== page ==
- 2016 Elections
- Special Reports
- Maps & Data
- Dear Abby
- Games & Puzzles
- Events & Exhibits
- Food & Drink
- Arts & Music
- Movies & TV
New London — The City Council accepted settlement agreements for two police captains Monday, ending a seven-month standoff over the terms of retirement for William Dittman and Michael Lacey.
The vote was 5-1 with Councilor John Maynard opposing the measure, saying he wanted a commitment from the police union that it would no longer seek such lucrative retirement packages. Councilor Anthony Nolan, who is a police officer, recused himself from the discussion and vote.
Councilor Adam Sprecace, who has been opposed to the agreements, said he changed his mind after hearing that the city's insurance company estimated it could cost the city $1 million in legal fees to fight lawsuits by the two officers.
Sprecace agreed that the city has negotiated retirement packages that are "too generous." But he said the cost of not settling is too high.
In a letter to the City Council, Mayor Daryl Justin Finizio admitted he acted too quickly when he signed the enhanced retirement packages in January with the captains. He promised to amend and revise the process of how the administration enters into separation and retirement agreements.
"As this was done at the beginning of the year, and within thirty (30) days of my swearing in as Mayor and the change to a different form of government, there was a certain learning curve that the administration was in the middle of; I should have done a more thorough job of reviewing the necessary steps and procedures …" Finizio wrote in a June 25 letter.
The city's insurance company, the Connecticut Interlocal Risk Management Agency, has already informed the city it would withdraw its coverage over the Dittman lawsuit if the city did not accept the settlement agreement.
"I would expect CIRMA to take a similar position with regard to the Lacey v City case," Finizio said.
He added that CIRMA has informed him the cost to the city to defend the lawsuits would likely be more than $1 million.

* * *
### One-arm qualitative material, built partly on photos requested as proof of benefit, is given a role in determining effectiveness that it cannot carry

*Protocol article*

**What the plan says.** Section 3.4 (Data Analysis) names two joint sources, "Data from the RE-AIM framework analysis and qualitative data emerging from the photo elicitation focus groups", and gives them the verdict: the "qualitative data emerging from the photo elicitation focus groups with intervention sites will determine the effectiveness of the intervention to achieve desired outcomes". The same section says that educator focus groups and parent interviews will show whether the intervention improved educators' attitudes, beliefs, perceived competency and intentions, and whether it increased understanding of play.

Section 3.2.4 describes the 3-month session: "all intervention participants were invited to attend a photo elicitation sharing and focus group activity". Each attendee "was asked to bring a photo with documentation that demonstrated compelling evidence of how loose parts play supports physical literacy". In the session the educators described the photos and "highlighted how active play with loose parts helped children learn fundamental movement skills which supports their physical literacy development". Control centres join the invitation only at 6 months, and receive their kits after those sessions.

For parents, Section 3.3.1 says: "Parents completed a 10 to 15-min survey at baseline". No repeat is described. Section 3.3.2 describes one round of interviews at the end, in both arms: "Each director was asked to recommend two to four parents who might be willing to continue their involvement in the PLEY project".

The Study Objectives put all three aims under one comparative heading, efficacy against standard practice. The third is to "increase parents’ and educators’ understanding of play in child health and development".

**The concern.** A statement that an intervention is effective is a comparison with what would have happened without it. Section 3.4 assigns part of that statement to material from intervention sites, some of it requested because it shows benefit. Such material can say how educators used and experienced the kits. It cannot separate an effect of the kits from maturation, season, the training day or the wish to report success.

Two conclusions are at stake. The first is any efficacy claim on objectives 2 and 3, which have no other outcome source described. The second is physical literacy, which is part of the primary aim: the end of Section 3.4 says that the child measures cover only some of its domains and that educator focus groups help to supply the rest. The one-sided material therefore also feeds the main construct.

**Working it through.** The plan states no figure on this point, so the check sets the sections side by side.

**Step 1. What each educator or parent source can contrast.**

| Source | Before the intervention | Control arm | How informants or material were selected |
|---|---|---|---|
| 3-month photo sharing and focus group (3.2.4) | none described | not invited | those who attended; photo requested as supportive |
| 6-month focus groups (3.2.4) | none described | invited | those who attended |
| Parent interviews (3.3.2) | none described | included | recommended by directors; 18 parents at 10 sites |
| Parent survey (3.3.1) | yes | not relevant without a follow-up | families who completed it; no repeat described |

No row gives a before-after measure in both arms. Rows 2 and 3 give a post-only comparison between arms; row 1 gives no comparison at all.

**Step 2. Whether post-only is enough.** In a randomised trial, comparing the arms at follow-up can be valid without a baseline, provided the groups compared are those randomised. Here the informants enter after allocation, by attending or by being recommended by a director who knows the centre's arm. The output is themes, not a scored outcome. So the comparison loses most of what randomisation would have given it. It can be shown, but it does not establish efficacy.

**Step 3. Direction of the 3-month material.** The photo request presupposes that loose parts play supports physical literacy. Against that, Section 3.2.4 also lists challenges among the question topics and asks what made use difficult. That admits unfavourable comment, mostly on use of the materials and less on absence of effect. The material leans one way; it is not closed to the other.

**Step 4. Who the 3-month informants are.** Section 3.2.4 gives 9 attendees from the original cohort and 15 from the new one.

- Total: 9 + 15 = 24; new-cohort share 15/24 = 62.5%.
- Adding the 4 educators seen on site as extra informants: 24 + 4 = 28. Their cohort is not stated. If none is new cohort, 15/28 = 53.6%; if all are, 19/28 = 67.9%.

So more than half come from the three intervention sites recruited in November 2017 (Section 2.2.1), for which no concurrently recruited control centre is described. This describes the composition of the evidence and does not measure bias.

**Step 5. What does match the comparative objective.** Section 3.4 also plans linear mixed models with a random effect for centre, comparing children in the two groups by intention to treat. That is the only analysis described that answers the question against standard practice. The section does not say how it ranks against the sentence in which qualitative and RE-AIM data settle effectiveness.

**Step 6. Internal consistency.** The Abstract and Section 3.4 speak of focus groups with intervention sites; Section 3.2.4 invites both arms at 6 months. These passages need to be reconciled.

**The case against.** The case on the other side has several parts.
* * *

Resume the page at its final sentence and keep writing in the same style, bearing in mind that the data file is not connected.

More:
In January, Finizio announced a restructuring of the police department and that Dittman, a 35-year veteran of the department, and Lacey, a 28-year veteran, were retiring. At the same time, he announced that Deputy Chief Marshall Segar's one-year contract was not being renewed. Segar had been with the department for 20 years, and had been deputy chief since 2009.
The council refused to fund the retirement packages, saying it only learned of the settlements after they were signed by Finizio.
Dittman and Lacey each filed lawsuits, alleging breach of contract.
In Dittman's package, he was to receive his base salary of $89,811 through June 30, 2012; he would be paid for all accrued vacation, holiday and compensatory time at his hourly rate; and his family health insurance and a supplemental plan would be paid by the city for the next seven years. The city also would cover the health insurance for his wife until she becomes Medicare eligible and for his children, until they are deemed ineligible due to age.
Lacey's retirement agreement included a $20,000 payment for the current year, and another $160,000 over the course of four years, which equals $40,000 a year, to cover the difference between his retirement benefits and his salary. The mayor signed the documents Jan. 6.